Brunch in and of itself is always an appealing prospect, but when a portion of the day’s sales are going to a worthy local cause (The Dr Peter AIDS Foundation) the appeal is that much greater. And this is what bought us (that is, James and I) at La Brasserie on Davie Street, and despite a minor snafu around what time the restaurant opens, there is much to recommend.
Once the waiter ushered us in we were quickly seated, and our order was taken with similar promptness. I went for the Croque Madame and settled back in the stylishly understated surroundings, enjoying a pot of Earl Grey and some volume-just-right jazz music. When the Croque arrived, I wasn’t disappointed. Crisply grilled brioche was a base for a firm poached egg topped with Sauce Choron (Hollandaise-like). A salad with a light but spicy mustard dressing filled the rest of the plate. The only thing that could have been improved was the single slice of porchetta hiding between the two slices of brioche – it seems forlorn with a meek flavour that didn’t compliment the rest of the delicious offerings. Tried the “Breakfast Poutine” Theresa ordered – very tasty, too.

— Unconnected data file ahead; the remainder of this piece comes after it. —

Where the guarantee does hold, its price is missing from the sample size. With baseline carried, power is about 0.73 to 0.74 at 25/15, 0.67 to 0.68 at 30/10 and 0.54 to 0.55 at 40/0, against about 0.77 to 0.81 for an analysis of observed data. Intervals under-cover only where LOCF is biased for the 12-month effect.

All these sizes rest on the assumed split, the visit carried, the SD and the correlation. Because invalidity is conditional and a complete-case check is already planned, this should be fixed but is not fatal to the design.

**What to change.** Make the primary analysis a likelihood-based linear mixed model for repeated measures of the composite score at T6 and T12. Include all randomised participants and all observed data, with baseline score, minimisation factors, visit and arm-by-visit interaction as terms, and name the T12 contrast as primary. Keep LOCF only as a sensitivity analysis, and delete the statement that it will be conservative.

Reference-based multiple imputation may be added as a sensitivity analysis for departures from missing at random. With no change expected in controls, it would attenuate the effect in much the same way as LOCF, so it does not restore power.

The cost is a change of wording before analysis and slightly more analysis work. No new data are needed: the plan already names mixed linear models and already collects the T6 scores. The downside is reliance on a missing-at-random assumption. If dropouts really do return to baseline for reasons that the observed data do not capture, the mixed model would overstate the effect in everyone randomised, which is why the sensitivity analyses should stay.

The ad for brunch said 10, the menu posted outside said 10, even the bill presented to us at the end of breakfast said 10. So when James and I showed up promptly at 10 ready to greet to the day, we were somewhat disappointed to discover that they weren’t actually going to open until 11. So we cooled our heels with a short walk and coffee.
La Brasserie advertises itself as a Franco-German restaurant. Ever since it opened in the West End, I’ve wanted to try it. But everytime I tried to try, it was jam packed with line-ups outside. We returned promptly at 11, and by 11:10 the restaurant was packed and there was line-up outside. And with good reason. Ignoring the clenching of my arteries, I ordered the Brasserie Breakfast Poutine, which consists of a poached egg, lardons (chunks of thick cut bacon), truffle oil, pork gravy, cheese curds atop French fries.
Now before you chide me for eating what looks reads like a heart attack in a bowl, I have to say it wasn’t greasy or heavy in any way. First of all, the portion isn’t huge. And while poutine can be messy, the chef used a gentle hand in this version. The potatoes were fresh cut and crispy, the lardons were crunchy and flavourful, and there was just the right amount of pork gravy. Even the cheese curds had just the right amount of melt happening. There wasn’t a pool of grease or gravy at the bottom of the bowl either. It was a well-proportioned dish. More importantly, it was an incredibly delicious dish. The bonus was individual pots of good quality loose leaf Earl Grey tea. La Brasserie was well worth the wait for me.
1091 Davie Street
Breakfast for two cost us $32.00
James’ rating: 4 eggs out of 5
Theresa’s rating: 4.5 eggs out of 5